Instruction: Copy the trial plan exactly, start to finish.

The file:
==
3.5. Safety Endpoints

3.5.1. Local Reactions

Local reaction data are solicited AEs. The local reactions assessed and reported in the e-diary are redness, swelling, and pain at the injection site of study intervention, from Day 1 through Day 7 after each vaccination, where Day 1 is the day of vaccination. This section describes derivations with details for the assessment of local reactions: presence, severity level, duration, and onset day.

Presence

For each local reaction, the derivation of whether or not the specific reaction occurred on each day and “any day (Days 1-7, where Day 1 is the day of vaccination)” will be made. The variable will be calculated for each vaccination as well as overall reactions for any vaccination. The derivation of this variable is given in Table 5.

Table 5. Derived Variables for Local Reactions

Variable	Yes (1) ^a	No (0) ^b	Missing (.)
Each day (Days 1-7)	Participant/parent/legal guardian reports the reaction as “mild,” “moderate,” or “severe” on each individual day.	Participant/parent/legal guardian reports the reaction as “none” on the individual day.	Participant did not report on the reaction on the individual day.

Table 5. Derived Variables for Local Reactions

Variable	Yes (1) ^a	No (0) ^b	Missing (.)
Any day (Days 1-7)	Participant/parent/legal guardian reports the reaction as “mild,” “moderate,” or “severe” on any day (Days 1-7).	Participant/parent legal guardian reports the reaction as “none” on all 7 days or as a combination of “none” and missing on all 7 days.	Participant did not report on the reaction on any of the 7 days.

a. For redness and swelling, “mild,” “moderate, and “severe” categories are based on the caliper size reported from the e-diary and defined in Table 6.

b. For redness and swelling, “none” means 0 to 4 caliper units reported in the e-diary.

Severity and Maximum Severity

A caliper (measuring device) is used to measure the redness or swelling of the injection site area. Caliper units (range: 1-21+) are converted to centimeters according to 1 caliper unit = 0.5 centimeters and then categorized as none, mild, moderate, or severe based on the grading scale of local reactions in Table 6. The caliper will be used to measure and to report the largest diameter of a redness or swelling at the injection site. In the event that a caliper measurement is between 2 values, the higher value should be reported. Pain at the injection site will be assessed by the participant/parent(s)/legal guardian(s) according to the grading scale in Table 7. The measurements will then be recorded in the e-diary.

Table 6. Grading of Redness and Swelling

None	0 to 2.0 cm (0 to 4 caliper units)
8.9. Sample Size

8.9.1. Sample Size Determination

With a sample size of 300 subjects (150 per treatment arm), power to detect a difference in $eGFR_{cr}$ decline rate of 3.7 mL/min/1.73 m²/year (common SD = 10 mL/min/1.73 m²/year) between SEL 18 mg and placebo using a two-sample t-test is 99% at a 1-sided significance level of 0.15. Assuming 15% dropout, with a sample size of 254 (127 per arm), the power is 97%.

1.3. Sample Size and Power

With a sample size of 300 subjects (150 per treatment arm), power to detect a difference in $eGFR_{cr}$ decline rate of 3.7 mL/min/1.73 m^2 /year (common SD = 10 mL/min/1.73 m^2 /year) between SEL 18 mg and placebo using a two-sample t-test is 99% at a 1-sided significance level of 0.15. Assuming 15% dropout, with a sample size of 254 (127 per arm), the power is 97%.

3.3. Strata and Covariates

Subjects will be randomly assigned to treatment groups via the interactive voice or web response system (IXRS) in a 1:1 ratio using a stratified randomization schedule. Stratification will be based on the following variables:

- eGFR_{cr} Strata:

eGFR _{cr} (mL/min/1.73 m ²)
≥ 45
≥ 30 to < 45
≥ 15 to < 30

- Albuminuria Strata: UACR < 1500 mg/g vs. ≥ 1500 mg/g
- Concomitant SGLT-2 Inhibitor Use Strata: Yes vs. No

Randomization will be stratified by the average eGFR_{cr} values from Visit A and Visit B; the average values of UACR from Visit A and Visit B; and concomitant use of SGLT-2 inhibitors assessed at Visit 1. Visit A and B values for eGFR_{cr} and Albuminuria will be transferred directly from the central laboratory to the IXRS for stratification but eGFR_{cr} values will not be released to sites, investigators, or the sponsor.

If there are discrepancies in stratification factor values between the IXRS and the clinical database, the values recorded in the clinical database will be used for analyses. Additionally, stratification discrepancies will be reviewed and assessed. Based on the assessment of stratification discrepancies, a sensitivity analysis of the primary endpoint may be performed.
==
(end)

3.5. Safety Endpoints

3.5.1. Local Reactions

Local reaction data are solicited AEs. The local reactions assessed and reported in the e-diary are redness, swelling, and pain at the injection site of study intervention, from Day 1 through Day 7 after each vaccination, where Day 1 is the day of vaccination. This section describes derivations with details for the assessment of local reactions: presence, severity level, duration, and onset day.

Presence

For each local reaction, the derivation of whether or not the specific reaction occurred on each day and “any day (Days 1-7, where Day 1 is the day of vaccination)” will be made. The variable will be calculated for each vaccination as well as overall reactions for any vaccination. The derivation of this variable is given in Table 5.

Table 5. Derived Variables for Local Reactions

Variable	Yes (1) ^a	No (0) ^b	Missing (.)
Each day (Days 1-7)	Participant/parent/legal guardian reports the reaction as “mild,” “moderate,” or “severe” on each individual day.	Participant/parent/legal guardian reports the reaction as “none” on the individual day.	Participant did not report on the reaction on the individual day.

Table 5. Derived Variables for Local Reactions

Variable	Yes (1) ^a	No (0) ^b	Missing (.)
Any day (Days 1-7)	Participant/parent/legal guardian reports the reaction as “mild,” “moderate,” or “severe” on any day (Days 1-7).	Participant/parent legal guardian reports the reaction as “none” on all 7 days or as a combination of “none” and missing on all 7 days.	Participant did not report on the reaction on any of the 7 days.

a. For redness and swelling, “mild,” “moderate, and “severe” categories are based on the caliper size reported from the e-diary and defined in Table 6.

b. For redness and swelling, “none” means 0 to 4 caliper units reported in the e-diary.

Severity and Maximum Severity

A caliper (measuring device) is used to measure the redness or swelling of the injection site area. Caliper units (range: 1-21+) are converted to centimeters according to 1 caliper unit = 0.5 centimeters and then categorized as none, mild, moderate, or severe based on the grading scale of local reactions in Table 6. The caliper will be used to measure and to report the largest diameter of a redness or swelling at the injection site. In the event that a caliper measurement is between 2 values, the higher value should be reported. Pain at the injection site will be assessed by the participant/parent(s)/legal guardian(s) according to the grading scale in Table 7. The measurements will then be recorded in the e-diary.

Table 6. Grading of Redness and Swelling

None	0 to 2.0 cm (0 to 4 caliper units)
8.9. Sample Size

8.9.1. Sample Size Determination

With a sample size of 300 subjects (150 per treatment arm), power to detect a difference in $eGFR_{cr}$ decline rate of 3.7 mL/min/1.73 m²/year (common SD = 10 mL/min/1.73 m²/year) between SEL 18 mg and placebo using a two-sample t-test is 99% at a 1-sided significance level of 0.15. Assuming 15% dropout, with a sample size of 254 (127 per arm), the power is 97%.

1.3. Sample Size and Power

With a sample size of 300 subjects (150 per treatment arm), power to detect a difference in $eGFR_{cr}$ decline rate of 3.7 mL/min/1.73 m^2 /year (common SD = 10 mL/min/1.73 m^2 /year) between SEL 18 mg and placebo using a two-sample t-test is 99% at a 1-sided significance level of 0.15. Assuming 15% dropout, with a sample size of 254 (127 per arm), the power is 97%.

3.3. Strata and Covariates

Subjects will be randomly assigned to treatment groups via the interactive voice or web response system (IXRS) in a 1:1 ratio using a stratified randomization schedule. Stratification will be based on the following variables:

- eGFR_{cr} Strata:

eGFR _{cr} (mL/min/1.73 m ²)
≥ 45
≥ 30 to < 45
≥ 15 to < 30

- Albuminuria Strata: UACR < 1500 mg/g vs. ≥ 1500 mg/g
- Concomitant SGLT-2 Inhibitor Use Strata: Yes vs. No

Randomization will be stratified by the average eGFR_{cr} values from Visit A and Visit B; the average values of UACR from Visit A and Visit B; and concomitant use of SGLT-2 inhibitors assessed at Visit 1. Visit A and B values for eGFR_{cr} and Albuminuria will be transferred directly from the central laboratory to the IXRS for stratification but eGFR_{cr} values will not be released to sites, investigators, or the sponsor.

If there are discrepancies in stratification factor values between the IXRS and the clinical database, the values recorded in the clinical database will be used for analyses. Additionally, stratification discrepancies will be reviewed and assessed. Based on the assessment of stratification discrepancies, a sensitivity analysis of the primary endpoint may be performed.